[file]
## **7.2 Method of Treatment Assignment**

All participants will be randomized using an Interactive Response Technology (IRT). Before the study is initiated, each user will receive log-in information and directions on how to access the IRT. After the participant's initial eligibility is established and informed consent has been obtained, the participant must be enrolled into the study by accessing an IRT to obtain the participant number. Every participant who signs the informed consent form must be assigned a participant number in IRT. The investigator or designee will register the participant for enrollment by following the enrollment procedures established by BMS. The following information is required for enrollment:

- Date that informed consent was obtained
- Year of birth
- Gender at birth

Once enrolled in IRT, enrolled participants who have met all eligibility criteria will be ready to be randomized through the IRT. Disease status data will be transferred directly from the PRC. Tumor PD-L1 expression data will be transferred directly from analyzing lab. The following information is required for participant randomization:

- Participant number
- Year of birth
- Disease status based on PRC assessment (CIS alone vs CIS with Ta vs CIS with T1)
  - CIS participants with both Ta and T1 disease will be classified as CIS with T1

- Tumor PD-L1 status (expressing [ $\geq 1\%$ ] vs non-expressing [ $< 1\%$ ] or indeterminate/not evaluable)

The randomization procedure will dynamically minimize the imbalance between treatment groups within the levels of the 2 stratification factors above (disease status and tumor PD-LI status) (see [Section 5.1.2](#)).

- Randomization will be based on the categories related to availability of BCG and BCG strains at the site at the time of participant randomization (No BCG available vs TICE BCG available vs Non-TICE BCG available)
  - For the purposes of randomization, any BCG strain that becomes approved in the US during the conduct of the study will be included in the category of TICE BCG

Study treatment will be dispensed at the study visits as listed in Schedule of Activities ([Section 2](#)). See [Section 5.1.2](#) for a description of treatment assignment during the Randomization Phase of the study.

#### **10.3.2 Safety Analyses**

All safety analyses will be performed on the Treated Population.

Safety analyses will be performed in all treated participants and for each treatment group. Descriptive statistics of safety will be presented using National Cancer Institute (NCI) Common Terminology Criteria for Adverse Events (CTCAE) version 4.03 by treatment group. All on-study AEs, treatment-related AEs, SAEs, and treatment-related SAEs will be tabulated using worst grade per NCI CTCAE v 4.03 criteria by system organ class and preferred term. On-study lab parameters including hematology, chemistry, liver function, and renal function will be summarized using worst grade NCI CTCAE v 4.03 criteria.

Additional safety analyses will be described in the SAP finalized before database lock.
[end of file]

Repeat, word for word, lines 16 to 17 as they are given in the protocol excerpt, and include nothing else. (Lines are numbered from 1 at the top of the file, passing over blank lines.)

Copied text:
#### **10.3.2 Safety Analyses**

All safety analyses will be performed on the Treated Population.